George Monbiot has written his morning:
It's as clear and chilling a statement of intent as you're likely to read. Scientists should be "the voice of reason, rather than dissent, in the public arena". Vladimir Putin? Kim Jong-un? No, Professor Ian Boyd, chief scientific adviser at the UK's Department for Environment.
Boyd's doctrine is a neat distillation of government policy in Britain, Canada and Australia. These governments have suppressed or misrepresented inconvenient findings on climate change, pollution, pesticides, fisheries and wildlife. They have shut down programmes that produce unwelcome findings and sought to muzzle scientists. This is a modern version of Soviet Lysenkoism: crushing academic dissent on behalf of bad science and corporate power.
Writing in an online journal, Boyd argued that if scientists speak freely, they create conflict between themselves and policymakers, leading to a "chronically deep-seated mistrust of scientists that can undermine the delicate foundation upon which science builds relevance". This, in turn, "could set back the cause of science in government". So they should avoid "suggesting that policies are either right or wrong". If they must speak out, they should do so through "embedded advisers (such as myself), and by being the voice of reason, rather than dissent, in the public arena".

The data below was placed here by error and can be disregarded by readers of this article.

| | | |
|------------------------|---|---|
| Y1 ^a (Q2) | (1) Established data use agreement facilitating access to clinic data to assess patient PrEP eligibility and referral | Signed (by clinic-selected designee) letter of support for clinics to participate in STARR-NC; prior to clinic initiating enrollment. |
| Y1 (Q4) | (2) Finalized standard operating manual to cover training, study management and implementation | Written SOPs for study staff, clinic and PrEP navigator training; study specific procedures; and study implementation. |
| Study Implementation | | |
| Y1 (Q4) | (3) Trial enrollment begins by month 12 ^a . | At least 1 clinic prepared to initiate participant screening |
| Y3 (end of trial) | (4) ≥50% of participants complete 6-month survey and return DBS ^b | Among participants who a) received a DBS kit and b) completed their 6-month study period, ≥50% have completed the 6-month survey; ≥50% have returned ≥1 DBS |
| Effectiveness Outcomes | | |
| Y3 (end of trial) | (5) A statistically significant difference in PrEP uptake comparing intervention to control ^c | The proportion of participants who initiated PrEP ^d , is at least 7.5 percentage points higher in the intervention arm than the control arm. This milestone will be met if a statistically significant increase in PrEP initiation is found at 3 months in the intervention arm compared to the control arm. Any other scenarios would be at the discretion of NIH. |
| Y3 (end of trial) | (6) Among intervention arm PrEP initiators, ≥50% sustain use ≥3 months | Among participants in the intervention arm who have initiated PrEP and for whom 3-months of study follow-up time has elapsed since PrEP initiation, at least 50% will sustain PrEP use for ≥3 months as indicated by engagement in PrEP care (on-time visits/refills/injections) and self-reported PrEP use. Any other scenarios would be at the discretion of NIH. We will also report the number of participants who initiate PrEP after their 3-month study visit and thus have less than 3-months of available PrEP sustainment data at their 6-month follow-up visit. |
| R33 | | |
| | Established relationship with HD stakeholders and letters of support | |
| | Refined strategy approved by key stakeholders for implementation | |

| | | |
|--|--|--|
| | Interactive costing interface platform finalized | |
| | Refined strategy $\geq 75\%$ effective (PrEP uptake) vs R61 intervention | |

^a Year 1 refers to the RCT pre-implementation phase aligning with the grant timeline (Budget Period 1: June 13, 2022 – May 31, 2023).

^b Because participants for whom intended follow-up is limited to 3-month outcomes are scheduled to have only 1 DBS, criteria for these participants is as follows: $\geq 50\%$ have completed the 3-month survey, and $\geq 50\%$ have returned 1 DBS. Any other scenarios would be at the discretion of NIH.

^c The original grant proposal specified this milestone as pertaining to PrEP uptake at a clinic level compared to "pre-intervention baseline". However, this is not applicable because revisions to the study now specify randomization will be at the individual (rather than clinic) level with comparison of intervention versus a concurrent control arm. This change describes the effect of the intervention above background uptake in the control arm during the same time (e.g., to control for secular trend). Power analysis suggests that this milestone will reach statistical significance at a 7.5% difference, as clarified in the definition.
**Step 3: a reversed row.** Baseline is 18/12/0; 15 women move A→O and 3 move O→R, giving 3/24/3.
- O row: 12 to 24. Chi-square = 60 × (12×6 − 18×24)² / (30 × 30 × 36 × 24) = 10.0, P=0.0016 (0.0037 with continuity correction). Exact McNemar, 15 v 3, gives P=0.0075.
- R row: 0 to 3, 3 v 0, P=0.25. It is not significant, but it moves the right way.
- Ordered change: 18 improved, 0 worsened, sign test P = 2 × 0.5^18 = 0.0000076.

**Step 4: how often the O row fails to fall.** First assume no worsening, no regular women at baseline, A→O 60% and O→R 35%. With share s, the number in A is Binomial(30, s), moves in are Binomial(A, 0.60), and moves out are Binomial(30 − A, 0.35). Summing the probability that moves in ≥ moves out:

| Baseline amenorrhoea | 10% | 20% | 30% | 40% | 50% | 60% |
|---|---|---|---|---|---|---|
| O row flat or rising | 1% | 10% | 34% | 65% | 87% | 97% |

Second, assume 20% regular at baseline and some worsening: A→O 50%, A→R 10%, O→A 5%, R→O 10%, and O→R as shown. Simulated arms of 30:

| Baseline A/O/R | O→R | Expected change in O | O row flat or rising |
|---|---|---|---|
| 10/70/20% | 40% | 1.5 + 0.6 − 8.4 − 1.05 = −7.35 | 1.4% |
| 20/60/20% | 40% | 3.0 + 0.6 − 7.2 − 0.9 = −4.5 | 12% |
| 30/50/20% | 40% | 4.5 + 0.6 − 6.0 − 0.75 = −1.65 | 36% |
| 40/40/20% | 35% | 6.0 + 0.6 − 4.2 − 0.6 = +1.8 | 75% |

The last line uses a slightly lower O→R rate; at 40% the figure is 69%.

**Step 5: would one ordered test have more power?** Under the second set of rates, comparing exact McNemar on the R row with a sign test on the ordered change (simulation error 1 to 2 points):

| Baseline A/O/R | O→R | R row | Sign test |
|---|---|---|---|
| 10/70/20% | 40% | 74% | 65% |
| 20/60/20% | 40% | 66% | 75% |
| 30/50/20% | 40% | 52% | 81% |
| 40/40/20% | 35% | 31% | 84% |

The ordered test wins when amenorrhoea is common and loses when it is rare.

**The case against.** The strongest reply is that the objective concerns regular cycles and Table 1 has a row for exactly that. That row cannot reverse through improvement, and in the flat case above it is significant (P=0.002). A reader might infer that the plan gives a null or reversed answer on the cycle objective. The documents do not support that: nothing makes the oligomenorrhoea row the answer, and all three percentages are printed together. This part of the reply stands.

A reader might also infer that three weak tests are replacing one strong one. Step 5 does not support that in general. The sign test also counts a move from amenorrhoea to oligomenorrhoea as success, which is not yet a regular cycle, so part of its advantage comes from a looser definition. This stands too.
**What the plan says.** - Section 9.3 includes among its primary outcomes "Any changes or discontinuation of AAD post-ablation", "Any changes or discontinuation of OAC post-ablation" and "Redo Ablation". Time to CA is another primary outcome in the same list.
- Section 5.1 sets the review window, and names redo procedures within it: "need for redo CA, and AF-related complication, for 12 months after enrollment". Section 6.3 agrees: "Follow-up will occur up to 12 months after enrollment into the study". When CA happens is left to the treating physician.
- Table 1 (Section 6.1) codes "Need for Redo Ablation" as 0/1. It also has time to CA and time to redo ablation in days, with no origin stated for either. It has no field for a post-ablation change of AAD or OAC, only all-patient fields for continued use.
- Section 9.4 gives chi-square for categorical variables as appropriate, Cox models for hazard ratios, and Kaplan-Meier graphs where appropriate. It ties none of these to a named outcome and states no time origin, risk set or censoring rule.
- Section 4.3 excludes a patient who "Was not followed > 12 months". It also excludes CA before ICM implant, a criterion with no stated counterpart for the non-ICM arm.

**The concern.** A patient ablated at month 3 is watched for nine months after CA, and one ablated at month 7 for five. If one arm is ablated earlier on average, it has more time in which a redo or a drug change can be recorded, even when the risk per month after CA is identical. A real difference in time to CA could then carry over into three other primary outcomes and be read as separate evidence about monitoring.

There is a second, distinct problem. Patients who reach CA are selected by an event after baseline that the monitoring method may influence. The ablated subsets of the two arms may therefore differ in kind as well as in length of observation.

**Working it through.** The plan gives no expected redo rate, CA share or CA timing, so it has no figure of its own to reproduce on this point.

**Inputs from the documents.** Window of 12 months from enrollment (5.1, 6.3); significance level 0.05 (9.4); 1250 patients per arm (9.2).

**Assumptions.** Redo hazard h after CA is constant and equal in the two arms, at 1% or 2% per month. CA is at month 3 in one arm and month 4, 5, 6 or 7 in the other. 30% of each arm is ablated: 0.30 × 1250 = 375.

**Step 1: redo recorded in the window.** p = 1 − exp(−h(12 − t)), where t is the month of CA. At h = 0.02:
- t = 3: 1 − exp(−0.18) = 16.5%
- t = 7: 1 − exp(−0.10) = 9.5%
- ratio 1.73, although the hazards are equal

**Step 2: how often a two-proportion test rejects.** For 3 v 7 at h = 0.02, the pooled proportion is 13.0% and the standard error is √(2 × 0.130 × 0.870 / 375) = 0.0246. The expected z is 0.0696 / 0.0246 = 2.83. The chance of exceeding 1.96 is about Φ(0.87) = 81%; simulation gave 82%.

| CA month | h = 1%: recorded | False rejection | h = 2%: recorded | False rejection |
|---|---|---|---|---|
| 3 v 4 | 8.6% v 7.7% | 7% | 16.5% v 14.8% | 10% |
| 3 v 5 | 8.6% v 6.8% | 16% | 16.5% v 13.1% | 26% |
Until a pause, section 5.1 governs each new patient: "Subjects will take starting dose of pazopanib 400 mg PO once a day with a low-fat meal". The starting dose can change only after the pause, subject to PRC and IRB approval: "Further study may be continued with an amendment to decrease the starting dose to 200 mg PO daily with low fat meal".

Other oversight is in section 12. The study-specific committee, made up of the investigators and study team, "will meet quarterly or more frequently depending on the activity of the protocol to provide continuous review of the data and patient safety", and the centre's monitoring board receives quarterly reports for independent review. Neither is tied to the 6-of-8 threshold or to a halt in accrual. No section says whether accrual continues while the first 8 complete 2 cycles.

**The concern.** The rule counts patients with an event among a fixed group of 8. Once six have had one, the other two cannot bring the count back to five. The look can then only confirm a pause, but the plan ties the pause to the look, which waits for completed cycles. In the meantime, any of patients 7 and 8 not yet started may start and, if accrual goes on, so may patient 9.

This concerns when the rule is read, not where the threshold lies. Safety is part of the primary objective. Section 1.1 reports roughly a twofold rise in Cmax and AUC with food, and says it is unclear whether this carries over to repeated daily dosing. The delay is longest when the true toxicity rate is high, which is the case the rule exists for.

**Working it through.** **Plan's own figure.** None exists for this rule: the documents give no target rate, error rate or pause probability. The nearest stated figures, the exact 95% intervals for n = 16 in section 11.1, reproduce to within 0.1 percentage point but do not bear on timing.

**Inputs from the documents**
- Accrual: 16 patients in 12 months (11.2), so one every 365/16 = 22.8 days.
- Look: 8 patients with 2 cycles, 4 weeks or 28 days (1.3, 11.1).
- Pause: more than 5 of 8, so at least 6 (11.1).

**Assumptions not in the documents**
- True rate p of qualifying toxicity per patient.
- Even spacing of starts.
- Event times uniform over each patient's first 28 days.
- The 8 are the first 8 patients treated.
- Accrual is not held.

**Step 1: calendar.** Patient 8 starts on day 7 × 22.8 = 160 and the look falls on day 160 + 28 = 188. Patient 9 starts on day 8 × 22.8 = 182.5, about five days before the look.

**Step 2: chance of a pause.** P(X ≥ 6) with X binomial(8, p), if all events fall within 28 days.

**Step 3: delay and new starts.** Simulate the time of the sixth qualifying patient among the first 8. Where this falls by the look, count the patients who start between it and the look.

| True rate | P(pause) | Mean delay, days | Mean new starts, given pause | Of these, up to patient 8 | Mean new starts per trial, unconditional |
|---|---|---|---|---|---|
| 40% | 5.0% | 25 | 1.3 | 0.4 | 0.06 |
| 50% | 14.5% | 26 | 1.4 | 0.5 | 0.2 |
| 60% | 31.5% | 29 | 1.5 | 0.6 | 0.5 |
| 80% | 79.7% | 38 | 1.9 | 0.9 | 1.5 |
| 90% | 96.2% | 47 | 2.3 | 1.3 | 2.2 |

This reminds me of a quote I have used here before, from George Bernard Shaw:
The reasonable man adapts himself to the world; the unreasonable one persists in trying to adapt the world to himself. Therefore all progress depends on the unreasonable man.The reasonable man adapts himself to the world; the unreasonable one persists in trying to adapt the world to himself. Therefore all progress depends on the unreasonable man.
Shaw's suggestion is, of course, that progress is dependent on the exact opposite of what the government seeks.
Opposition in economics has been almost totally silenced by the hegemony of neoliberal thought that has lead to the crushing of so many in our society for the benefit of the corporate elite. The government would now wish to do the same for science.
Let us quietly hope for the survival of the unreasonable person - because Shaw's language does reflect an era and sexism now long gone, but not maybe for the government.